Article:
At one time, transflective displays were the hottest property in the optoelectronics market. The last two SID Display Weeks cast a sharp eye on this emerging technology, and nearly every OEM was promoting it. And then abruptly, it disappeared. At SID 2012, no one was talking about it anymore. What happened to transflective displays? ECN recently had the chance to talk with Bob Dunhouse of NLT Technologies regarding this strange phenomenon.
ECN: First off, define, in your own words, a “transflective display.”
Bob Dunhouse: The word “Transflective” is the morphing of two words “Transmissive” and “Reflective” and it’s used to describe Liquid Crystal Displays that have both transmissive and reflective properties.
ECN: What are the advantages and disadvantages of transflective displays?
Bob Dunhouse: There are two types of transflective displays. The first relies on a highly reflective material on the panel’s TFT layer to reflect surrounding light to the viewer (“reflective mode”).
Images seen in low light are by small openings in the reflective layer that allow light from the panel’s backlight to pass through (“transmissive mode”).
The major advantage of this technology is its ability to display an image in high ambient light with no backlight. In applications where even the smallest amount of power is a concern this technology is the way to go. There are a few trade-offs however.
To maximize the reflective surface, the openings in the reflective layer need to be kept small however by doing so it limits the light throughput or transmissivity of the panel. In low light, where the backlight is needed, the reduced transmissivity limits peak luminance making them appear dim compared to standard transmissive panels. Also due to the metalized reflective surface some find the image too “metallic” in appearance, colors not as vibrant and whites not true white.
The second transflective technology uses standard transmissive LCD displays that are modified with passive enhancements. The enhancements may include specialized outer AR films combined with backlight recycling techniques for a more efficient lighting system and greater peak luminance performance. Because this technology is based off of standard mass produced products its major advantage is cost. A minor disadvantage is it requires the backlight to always be on but with the recent improvements in backlight designs and LED efficiencies most find the added power reasonable. These are really the best transflective products providing a balance between cost and day or night performance.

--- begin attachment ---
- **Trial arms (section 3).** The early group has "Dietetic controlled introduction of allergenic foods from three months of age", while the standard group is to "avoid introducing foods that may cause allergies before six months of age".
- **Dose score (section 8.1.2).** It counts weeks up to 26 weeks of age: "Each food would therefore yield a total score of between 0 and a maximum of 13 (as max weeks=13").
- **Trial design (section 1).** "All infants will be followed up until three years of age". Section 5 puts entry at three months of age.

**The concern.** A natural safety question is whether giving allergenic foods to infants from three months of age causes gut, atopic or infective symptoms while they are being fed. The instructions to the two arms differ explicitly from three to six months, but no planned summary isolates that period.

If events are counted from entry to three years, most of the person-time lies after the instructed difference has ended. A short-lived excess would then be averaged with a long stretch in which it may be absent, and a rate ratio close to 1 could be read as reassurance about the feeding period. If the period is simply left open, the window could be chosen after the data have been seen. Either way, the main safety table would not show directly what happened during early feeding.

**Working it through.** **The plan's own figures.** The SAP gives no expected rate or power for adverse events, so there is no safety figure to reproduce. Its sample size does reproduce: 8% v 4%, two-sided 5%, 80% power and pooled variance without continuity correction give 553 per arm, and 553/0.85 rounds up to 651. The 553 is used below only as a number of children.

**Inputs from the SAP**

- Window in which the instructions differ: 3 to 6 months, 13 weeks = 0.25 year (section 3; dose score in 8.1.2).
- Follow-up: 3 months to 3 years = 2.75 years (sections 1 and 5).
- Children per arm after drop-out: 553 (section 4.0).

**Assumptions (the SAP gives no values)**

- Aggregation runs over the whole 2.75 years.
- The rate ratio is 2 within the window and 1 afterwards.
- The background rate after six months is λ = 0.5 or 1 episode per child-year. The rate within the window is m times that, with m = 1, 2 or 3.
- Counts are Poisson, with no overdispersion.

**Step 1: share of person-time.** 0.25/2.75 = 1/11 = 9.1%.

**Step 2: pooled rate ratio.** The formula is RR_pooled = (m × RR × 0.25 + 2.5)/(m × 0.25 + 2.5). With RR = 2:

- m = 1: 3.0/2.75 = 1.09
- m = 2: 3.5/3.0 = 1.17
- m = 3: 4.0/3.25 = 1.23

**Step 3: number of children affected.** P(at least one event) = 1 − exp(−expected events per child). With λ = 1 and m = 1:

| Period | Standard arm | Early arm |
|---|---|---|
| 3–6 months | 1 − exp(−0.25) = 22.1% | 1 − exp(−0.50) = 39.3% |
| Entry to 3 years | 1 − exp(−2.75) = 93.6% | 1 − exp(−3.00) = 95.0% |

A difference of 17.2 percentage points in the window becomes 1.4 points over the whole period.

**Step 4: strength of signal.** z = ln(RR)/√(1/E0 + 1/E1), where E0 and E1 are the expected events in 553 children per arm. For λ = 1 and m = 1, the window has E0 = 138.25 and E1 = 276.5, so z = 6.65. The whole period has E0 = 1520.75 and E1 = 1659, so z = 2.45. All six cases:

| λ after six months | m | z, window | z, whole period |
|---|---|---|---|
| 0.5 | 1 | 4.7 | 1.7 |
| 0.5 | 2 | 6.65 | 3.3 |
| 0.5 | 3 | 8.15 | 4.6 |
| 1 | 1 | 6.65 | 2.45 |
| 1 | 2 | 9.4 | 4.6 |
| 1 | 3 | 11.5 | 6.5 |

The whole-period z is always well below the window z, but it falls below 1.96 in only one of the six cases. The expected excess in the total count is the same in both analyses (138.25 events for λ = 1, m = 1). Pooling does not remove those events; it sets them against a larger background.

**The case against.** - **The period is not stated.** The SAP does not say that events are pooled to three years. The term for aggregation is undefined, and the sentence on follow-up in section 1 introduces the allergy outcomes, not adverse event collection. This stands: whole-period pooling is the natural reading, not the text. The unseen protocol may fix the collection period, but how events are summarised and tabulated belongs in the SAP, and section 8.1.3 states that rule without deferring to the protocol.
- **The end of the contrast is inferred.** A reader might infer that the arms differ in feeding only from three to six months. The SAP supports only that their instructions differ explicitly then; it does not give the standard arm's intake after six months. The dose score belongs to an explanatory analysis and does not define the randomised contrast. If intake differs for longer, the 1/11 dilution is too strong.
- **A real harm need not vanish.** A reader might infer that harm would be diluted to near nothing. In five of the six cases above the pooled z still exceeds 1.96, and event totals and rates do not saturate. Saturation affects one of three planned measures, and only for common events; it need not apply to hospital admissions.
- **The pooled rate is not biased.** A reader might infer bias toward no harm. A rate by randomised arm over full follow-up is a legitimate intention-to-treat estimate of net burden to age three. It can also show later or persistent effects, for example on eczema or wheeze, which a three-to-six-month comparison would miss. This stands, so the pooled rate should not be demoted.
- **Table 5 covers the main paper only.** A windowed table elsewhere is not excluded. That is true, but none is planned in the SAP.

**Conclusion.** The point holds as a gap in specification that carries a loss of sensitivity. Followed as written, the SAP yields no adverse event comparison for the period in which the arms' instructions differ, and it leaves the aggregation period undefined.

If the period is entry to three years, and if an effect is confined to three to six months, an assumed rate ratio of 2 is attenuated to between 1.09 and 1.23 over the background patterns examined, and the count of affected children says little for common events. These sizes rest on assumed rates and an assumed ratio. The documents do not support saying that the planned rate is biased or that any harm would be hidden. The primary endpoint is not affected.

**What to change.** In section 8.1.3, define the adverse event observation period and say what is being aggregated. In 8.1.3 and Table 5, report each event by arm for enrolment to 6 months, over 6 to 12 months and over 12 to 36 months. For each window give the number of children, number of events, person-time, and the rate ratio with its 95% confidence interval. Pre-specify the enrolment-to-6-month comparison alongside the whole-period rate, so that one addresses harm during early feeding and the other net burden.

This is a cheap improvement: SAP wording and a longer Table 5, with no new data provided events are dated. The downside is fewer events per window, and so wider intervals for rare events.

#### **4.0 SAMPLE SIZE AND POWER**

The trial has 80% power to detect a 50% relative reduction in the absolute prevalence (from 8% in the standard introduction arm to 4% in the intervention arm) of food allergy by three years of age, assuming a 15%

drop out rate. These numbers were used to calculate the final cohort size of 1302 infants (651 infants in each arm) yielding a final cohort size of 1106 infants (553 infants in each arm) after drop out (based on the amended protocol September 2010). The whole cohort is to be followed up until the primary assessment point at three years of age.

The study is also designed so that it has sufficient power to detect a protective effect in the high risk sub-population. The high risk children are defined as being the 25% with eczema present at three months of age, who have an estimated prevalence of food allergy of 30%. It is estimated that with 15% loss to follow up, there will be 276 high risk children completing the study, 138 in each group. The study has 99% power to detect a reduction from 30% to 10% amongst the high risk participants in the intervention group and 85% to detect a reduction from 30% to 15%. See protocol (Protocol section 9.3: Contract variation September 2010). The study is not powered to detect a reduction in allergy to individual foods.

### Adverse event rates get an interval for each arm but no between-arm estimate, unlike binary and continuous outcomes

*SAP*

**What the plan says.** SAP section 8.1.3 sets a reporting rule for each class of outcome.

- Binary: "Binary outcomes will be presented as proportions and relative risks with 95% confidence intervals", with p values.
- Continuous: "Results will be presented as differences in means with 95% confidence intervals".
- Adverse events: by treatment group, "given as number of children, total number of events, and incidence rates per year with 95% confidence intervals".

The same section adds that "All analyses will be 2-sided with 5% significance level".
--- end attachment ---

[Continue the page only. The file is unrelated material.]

ECN: Why do manufacturers like transflective displays?
Bob Dunhouse: There will always be a need for outdoor displays but the effects of the sun can quickly overpower any standard LCD. In the past customers would buy and supply their panel inventory to a third party company for “enhancements”. This created a whole cottage industry of third party companies that applied solutions which include adding more backlights, using current overdriving schemes, adding glass overlays with AR coatings and sometimes direct bonding the glass overlays. As one example adding backlight bulbs is a “brute-force” attempt to overwhelm the effects of sunlight but it has faced challenges with added heat, power and reliability issues. The obvious disadvantage to these methods is added cost, time and complexity not to mention the loss of manufacturer’s warranty. Providing an outdoor viewable technology direct from the manufacturer avoids these and other pitfalls associated with product enhancements.
ECN: Why aren’t OEMs or anyone else talking about transflective displays anymore?
Bob Dunhouse: They should be. The demand is real and will continue to be for the foreseeable future. Many OEMs are focused on the commercial or mobile space where true industrial performance is not really needed. Televisions and tablets get the hype but in the industrial world transflective displays play a significant role.
ECN: Is there a fundamental problem with transflective displays that will prevent their widespread deployment?
Bob Dunhouse: No. There will always be a need for an outdoor display. While many of us don’t really need one for our PC, the manufacturers of outdoor products certainly do. Sales of transflective displays will just continue to grow and grow.
ECN: From the customer’s and OEM’s perspective, what is the most viable alternative to transflective displays?
Bob Dunhouse: There are other technologies that are good for use outdoors like the electrophoretic displays used in most of the newer e-Readers. But they have several limitations primarily in speed and color. For full color reproduction, speeds to support video applications and a technology that preserves contrast in high ambient light transflective panels provide a great solution. Remember, when shopping for an outdoor viewable display many get caught up in the numbers game. Big peak luminance figures over 1000 nits looks great but what I like to say to people who are shopping “shop luminance but by contrast”. The key to outdoor viewing is the preservation of contrast and if a passive solution is available even the better.
At one time, transflective displays were the hottest property in the optoelectronics market. The last two SID Display Weeks cast a sharp eye on this emerging technology, and nearly every OEM was promoting it. And then abruptly, it disappeared. At SID 2012, no one was talking about it anymore. What happened to transflective displays? ECN recently had the chance to talk with Bob Dunhouse and Cathy Dobson of NLT Technologies regarding this strange phenomenon.